“If you can instill this love for skating into them, they will want to continue to do it. You never want it to be a chore. You want it to be fun, and as a bonus – they are also exercising,” Skinner says.
As for Skinner herself, the coaching of SO children has always been a pleasure. She says she loves working with all the Special Olympic athletes.
“The athletes are truly genuine. They love to skate and are very appreciative. To see the improvements from these athletes is very inspiring to me and always makes me want to push myself to greater heights,” Skinner says.
In January 2013, Skinner was part of Team Canada which travelled to the Special Olympics World Winter Games in South Korea. Her athletes brought home three gold and three silver medals. In the same year, Skinner was selected to receive the Petro Canada Coaching Excellence Award presented by the Coaching Association of Canada.
He was born that way…
“He was born that way,” says Irene Streimikis, the mother of Paolo Paiement. “He loves skating.”
Paolo, 23, has been skating for 12 years. It is his third season of training with Skinner at the Goulbourn club’s SO program.
“I like skating because I have been skating a lot. I have new friends – I really love skating pretty much,” Paolo says.
But even more, he says, he loves his coach Cathy.
“She is like an angel of mine. All the women are like angels to me, I just love girls. She is helping me with tricks – she helps me every time,” Paolo says.
Paolo is considered an advanced Special Olympian skater, capable of doing more advanced elements. In his arsenal: flip and loop jumps, spirals, Y scale (ankle hold) and sit spins.
Streimikis says the Special Olympic skating sessions give Paolo a safe place, where he can skate freely without intimidation. It’s also a place, where parents don’t have to worry about their kids being elbowed or knocked over.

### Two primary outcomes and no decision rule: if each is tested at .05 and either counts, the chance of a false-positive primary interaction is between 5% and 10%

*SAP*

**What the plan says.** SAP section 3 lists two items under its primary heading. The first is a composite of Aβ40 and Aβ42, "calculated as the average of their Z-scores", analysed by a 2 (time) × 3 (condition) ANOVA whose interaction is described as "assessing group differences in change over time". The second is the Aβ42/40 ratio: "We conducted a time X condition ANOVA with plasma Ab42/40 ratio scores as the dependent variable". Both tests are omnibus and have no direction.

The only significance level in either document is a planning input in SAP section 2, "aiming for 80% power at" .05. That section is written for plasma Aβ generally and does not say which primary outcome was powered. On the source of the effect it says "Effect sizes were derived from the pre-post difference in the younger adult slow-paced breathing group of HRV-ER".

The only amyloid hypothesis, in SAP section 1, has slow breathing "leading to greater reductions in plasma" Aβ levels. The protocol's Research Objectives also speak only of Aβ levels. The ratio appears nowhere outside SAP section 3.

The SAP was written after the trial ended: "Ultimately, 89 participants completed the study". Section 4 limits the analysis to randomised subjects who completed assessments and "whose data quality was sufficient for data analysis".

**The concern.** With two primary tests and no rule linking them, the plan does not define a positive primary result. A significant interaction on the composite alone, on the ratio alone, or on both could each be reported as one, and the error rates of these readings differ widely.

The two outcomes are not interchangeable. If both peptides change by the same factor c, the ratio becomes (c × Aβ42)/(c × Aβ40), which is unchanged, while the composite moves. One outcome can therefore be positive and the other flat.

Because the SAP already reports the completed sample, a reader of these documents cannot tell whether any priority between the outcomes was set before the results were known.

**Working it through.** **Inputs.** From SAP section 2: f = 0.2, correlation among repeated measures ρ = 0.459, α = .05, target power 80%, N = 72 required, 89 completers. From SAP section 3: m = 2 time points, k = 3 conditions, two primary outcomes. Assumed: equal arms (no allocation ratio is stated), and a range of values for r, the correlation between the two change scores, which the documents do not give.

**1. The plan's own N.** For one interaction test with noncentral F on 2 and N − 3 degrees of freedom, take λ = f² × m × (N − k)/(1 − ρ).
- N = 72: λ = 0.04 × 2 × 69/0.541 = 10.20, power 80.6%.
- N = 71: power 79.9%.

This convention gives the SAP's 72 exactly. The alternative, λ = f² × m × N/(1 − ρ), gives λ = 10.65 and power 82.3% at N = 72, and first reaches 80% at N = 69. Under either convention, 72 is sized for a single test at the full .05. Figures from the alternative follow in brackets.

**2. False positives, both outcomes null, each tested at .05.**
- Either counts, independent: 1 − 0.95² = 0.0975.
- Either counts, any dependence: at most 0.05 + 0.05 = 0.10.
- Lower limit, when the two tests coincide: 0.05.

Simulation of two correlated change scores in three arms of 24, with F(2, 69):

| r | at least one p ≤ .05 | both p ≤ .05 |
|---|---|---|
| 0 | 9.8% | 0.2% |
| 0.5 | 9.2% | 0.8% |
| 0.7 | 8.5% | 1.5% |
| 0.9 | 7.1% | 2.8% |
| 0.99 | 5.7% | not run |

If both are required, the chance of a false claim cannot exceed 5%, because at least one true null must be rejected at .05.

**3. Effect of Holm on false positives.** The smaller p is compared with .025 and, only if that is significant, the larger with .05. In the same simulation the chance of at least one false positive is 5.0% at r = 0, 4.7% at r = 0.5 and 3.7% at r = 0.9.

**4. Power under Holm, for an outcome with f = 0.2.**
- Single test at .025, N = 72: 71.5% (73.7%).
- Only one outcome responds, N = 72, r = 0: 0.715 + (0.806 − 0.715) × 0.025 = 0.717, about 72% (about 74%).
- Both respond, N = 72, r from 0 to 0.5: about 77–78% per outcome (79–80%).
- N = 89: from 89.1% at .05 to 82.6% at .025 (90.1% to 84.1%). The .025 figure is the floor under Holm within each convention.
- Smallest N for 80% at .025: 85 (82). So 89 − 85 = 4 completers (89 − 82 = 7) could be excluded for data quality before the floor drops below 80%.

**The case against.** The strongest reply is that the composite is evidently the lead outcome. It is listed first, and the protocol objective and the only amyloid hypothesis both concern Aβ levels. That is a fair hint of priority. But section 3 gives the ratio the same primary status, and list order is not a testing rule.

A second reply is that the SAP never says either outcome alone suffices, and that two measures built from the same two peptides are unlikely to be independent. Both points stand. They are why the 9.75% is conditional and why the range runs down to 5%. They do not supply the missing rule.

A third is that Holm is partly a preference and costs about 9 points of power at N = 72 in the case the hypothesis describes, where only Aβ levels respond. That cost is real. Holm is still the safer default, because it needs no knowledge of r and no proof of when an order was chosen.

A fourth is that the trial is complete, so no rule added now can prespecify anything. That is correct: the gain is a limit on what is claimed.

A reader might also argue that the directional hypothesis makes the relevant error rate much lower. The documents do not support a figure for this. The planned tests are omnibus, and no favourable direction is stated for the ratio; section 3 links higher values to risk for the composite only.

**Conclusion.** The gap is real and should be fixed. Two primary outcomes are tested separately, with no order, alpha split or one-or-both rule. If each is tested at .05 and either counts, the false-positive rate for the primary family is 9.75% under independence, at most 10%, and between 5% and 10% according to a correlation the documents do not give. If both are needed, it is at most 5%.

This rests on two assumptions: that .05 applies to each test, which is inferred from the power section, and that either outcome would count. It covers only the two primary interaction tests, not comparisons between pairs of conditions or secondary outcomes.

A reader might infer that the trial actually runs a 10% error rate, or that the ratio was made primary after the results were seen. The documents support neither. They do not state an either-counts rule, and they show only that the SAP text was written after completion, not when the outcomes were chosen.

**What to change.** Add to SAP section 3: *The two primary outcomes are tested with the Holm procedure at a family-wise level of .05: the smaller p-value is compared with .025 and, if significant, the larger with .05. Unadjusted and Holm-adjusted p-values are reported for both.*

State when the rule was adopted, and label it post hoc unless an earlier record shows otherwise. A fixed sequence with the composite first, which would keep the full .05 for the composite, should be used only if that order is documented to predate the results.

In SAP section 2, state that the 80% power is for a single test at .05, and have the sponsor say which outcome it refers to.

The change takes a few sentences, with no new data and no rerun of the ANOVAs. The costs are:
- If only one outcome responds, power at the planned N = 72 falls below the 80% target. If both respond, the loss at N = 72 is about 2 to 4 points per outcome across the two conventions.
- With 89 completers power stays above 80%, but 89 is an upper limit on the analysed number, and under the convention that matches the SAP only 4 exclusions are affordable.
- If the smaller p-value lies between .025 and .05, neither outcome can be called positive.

“As a parent, when you have a child with some type of disability, it’s important to put them into an arena where they are protected from the masses,” Streimikis says.
Need in the community
Established in 2004, the Goulbourn Skating Club serves the Ottawa West community. The club offers a variety of skating programs including CANSkate, CANPOWERSkate, ADULTSkate and STARSkate. It’s one of the two skating clubs in Ottawa that offers a Special Olympic program.
Kevin Timmins, the president of the Goulbourn Skating Club, says the club offers the Special Olympic program because there is a need in the community. Today, 20 children with special needs attend the club’s program.
“I sought a Special Olympic designation for the Goulbourn Skating Club simply because we wanted to meet the needs of the communities we service in every aspect,” Timmins says.
“I knew that we had everything required to offer a program that was not only financially competitive but also had the resources to deliver a strong program.”
In fact, there will be a greater need for more autism programs and services in future. According to Autism Speaks Canada, Autism now affects one in 68 children. It is 30 per cent higher than the estimate for 2008, and 120 per cent higher than for 2002.
As the night is wrapping up, the skaters desert the ice rink. Duncan is among many others sitting on the bench. His father is helping him to untie his skate laces.
Before they leave though, Miller shares his hope: one day, to see his son Duncan skating good enough to try hockey.